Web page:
Both of us are often approached by students interested in careers in digital humanities, and until recently we have advised them to consult current job advertisements to learn what kinds of skills and educational credentials an employer will likely require. What they will find if they look these days, though, is an often bewildering, idiosyncratic laundry list of skills and degrees generated by hiring committees who, likely lacking background in the field themselves, seem to study the particulars of DH professionals they know rather than sensibly considering the general skills the job requires. Other times, the reader must wonder whether gratuitous credentials, such as the PhD for entry-level or even temporary jobs outside of academic departments, stem from the committee’s inability to see past their own training, or even worse, are tacked on because any employer hiring in this job climate has the luxury of requiring superfluous credentials while usually failing utterly to offer commensurate rewards. In short, our study of digital humanities job postings has found that the answer to the question, “Why do search committees require the PhD” is often not “because they should,” but “because they can.”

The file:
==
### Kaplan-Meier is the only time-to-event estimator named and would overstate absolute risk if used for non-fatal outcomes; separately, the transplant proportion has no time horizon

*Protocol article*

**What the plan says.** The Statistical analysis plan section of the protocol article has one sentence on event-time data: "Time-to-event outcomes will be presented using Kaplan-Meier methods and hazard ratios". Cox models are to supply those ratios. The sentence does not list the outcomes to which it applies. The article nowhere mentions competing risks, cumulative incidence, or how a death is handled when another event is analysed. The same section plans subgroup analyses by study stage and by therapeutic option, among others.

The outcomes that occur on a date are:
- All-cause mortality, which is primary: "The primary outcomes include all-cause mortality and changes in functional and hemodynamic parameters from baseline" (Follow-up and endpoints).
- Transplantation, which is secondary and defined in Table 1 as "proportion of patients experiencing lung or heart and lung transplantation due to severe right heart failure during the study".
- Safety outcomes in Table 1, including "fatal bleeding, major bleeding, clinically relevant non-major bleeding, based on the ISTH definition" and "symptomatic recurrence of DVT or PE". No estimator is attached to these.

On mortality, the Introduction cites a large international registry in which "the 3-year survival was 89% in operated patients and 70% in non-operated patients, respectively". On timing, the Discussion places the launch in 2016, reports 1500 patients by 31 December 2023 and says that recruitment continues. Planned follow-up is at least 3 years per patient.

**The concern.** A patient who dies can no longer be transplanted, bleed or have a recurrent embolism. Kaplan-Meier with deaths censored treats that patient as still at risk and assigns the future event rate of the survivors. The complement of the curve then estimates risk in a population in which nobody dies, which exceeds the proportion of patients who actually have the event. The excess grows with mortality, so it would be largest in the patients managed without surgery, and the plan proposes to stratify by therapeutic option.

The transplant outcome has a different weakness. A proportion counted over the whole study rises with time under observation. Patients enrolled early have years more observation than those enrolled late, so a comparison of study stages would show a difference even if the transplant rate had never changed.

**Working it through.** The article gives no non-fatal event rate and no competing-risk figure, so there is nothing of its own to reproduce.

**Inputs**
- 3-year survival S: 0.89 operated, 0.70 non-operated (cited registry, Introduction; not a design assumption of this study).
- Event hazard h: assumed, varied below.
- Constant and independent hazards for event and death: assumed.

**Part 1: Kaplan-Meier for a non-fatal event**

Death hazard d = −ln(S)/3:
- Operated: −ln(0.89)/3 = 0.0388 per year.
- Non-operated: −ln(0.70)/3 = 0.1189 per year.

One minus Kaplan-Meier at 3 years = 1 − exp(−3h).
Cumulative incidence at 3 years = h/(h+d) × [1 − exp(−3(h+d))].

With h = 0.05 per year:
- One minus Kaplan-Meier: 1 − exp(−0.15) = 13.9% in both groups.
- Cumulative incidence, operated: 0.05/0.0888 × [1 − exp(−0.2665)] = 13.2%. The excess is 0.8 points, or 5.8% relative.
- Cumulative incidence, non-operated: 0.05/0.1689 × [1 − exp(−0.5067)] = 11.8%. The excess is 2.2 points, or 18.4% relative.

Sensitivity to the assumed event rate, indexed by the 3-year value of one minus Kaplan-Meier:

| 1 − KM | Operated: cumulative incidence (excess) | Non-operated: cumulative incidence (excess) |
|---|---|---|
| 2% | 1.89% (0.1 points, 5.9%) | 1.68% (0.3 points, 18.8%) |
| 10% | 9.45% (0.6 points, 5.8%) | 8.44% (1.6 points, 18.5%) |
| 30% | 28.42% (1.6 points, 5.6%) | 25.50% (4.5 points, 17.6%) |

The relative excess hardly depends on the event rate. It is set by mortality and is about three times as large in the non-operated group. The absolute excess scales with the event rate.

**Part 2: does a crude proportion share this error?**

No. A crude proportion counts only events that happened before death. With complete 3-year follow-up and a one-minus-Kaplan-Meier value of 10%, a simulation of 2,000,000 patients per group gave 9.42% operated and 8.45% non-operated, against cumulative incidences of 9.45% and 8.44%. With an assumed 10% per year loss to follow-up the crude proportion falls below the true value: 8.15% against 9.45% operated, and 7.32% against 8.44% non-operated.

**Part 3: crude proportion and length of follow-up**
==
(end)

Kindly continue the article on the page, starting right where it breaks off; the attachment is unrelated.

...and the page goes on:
We have canvassed two decades of job advertisements in digital humanities looking for hiring trends. We have not attempted a thorough, quantitative study of every job posting in the field, but have read through a large random sampling to get a sense of trends. Our admittedly unscientific survey has revealed that job postings seem to fall into three categories: 1) professorial positions; 2) librarian positions; and 3) technical or research positions. Professorial positions prioritize research and teaching, and are often housed within traditional departments such as English or History. Almost all of them require a PhD, which seems entirely appropriate (given that we are living in the era James foretold). Librarian positions tend to involve digitization and metadata development and analysis. These jobs usually require the MLS/MIS degree, which we also see as appropriate. The third category includes some positions that are exclusively or almost exclusively technical. Others within this category are more administrative or research-focused, including positions to liaise with librarians and faculty and to develop digital centers. Within this third category, which includes many entry-level jobs in digital humanities, the degree requirements vary wildly, even within subtypes. They range from requiring a bachelor’s in computer science to a master’s in the humanities or library science to a PhD in a variety of fields, in addition to a largely unpredictable array of specific programming knowledge and administrative experience.